As of 2014, twenty-six states have either a bicycle and pedestrian master plan or a standalone plan for each20. Bicycle and pedestrian master plans have also been adopted by numerous cities, counties, and regions, including: Brownsville, Texas21; Anne Arundel County, Maryland; Austin, Texas; Chapel Hill, North Carolina; Denver, Colorado; Philadelphia, Pennsylvania; Eugene, Oregon; Los Angeles; San Diego; New York City; and Seattle1. As of 2015, 31 states and Washington, D.C. have pedestrian master plans or Complete Street policies, and at the local and regional level, 851 such policies have been adopted20. In some states, for example Utah, bicycle and pedestrian master plans include options for infrastructure improvements in urban, frontier, and rural counties where trails, lanes, or shoulders are needed for active transportation and recreation22.

Walk Friendly Communities is a national recognition program that supports and encourages efforts to enhance safer walking environments, especially those using master plans. Walk Friendly Communities have been recognized at various levels in 29 states. Seattle and New York City have been recognized at the platinum level; 15 communities have been recognized as gold, 18 as silver, 31 as bronze, and 22 as honorable mentions23.

Implementation Resources

PBIC-Sample plans - Pedestrian and Bicycle Information Center (PBIC). Sample plans.

Southworth 2005 - Southworth M. Designing the walkable city. Journal of Urban Planning and Development. 2005:131(4):246-57.

APHA-Transportation toolkit - American Public Health Association (APHA). APHA online toolkit: Transportation and health toolkit.

HPBD - Healthy Places by Design (HPBD). Advances community-led action and proven, place-based strategies to ensure health and wellbeing for all.

UNC-Bushell 2013 - Bushell MA, Poole BW, Zegeer CV, Rodriguez DA. Costs for pedestrian and bicyclist infrastructure improvements: A resource for researchers, engineers, planners, and the general public. Chapel Hill: University of North Carolina, Chapel Hill, Highway Safety Research Center; 2013.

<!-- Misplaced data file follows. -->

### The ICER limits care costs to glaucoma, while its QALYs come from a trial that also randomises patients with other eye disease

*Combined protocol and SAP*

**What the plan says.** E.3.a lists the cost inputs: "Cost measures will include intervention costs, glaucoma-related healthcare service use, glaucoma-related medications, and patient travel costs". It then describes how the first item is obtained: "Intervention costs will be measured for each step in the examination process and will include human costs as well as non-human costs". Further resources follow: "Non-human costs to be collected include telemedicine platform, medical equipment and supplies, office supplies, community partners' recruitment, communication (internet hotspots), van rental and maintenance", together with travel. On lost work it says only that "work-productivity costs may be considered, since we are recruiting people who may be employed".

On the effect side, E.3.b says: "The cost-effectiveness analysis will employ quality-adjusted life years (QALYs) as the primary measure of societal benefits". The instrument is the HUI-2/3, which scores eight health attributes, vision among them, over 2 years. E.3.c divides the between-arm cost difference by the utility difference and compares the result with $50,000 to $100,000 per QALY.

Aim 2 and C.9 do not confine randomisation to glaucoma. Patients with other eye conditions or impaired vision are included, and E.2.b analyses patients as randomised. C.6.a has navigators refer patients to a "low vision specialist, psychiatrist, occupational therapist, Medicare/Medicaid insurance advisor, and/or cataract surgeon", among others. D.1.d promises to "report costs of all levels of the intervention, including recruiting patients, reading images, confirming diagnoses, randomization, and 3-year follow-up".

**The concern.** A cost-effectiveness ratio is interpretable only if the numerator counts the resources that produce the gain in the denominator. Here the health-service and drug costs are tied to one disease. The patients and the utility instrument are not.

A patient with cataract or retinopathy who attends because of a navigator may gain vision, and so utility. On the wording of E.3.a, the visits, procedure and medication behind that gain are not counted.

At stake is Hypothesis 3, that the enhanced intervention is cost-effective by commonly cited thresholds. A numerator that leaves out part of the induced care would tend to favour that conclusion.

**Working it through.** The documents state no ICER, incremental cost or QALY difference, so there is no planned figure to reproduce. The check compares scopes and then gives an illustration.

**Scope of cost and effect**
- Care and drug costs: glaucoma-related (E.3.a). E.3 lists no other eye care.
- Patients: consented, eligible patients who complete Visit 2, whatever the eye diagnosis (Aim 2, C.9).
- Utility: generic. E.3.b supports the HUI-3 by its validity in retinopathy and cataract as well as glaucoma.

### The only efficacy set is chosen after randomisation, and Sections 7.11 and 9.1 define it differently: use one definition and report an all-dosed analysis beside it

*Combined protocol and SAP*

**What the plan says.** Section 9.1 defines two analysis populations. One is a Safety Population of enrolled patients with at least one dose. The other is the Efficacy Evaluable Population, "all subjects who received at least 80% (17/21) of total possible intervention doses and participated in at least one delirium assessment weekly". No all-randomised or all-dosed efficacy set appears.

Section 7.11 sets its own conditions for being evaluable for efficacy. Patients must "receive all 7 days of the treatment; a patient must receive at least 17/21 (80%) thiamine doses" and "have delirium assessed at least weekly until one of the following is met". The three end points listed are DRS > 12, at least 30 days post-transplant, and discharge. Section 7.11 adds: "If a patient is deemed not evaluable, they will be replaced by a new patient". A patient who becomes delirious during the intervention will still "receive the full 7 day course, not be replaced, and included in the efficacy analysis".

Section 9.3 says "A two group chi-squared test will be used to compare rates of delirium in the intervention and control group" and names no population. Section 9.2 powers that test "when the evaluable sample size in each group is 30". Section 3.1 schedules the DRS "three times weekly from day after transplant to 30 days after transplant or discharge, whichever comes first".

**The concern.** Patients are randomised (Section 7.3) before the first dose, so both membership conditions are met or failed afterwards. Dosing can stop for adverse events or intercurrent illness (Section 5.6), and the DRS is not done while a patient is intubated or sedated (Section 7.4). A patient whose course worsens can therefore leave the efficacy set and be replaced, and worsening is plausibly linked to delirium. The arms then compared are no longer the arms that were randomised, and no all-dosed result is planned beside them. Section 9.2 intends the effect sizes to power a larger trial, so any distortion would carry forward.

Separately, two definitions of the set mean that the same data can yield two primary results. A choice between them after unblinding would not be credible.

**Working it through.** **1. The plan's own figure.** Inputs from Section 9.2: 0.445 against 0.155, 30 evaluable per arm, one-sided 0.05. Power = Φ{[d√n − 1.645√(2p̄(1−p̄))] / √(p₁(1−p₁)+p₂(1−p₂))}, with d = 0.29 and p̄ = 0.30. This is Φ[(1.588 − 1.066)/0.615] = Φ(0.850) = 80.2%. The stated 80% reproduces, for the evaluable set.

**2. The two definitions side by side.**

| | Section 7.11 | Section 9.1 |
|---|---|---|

US DOT-PBIC - US Department of Transportation (US DOT), Federal Highway Administration (FHWA). Pedestrian and Bicycle Information Center (PBIC).

ChangeLab-Healthy plans 2012 - ChangeLab Solutions, Raimi & Associates. How to create and implement healthy general plans: A toolkit for building healthy, vibrant communities. 2012.

ChangeLab-Roadmap - ChangeLab Solutions. A roadmap for healthier general plans step by step: Who does what?

Utah-BPMP guide - Burbidge S. Utah bicycle & pedestrian master plan (BPMP) design guide. Project Task Force: Utah Department of Health, Utah Department of Transportation, Wasatch Front Regional Council, Utah Highway Safety Office, Utah Transit Authority, Salt Lake Valley Health Department.

PAS-Zoning 2016 - Planning Advisory Service (PAS). Planning & zoning for health in the built environment. American Planning Association (APA); 2016.

SRTSNP-Safe routes to healthy foods - Safe Routes to School National Partnership (SRTSNP). Healthy communities: Safe routes to healthy foods.


* Journal subscription may be required for access.

1 PBIC-Sample plans - Pedestrian and Bicycle Information Center (PBIC). Sample plans.

2 Lowry 2017 - Lowry M, Loh TH. Quantifying bicycle network connectivity. Preventive Medicine. 2017;95(Suppl):S134-S140.

3 Henao 2015 - Henao A, Piatkowski D, Luckey KS, et al. Sustainable transportation infrastructure investments and mode share changes: A 20-year background of Boulder, Colorado. Transport Policy. 2015;37:64-71.

4 Pedroso 2016 - Pedroso FE, Angriman F, Bellows AL, Taylor K. Bicycle use and cyclist safety following Boston’s bicycle infrastructure expansion, 2009-2012. American Journal of Public Health. 2016;106(12):2171-2177.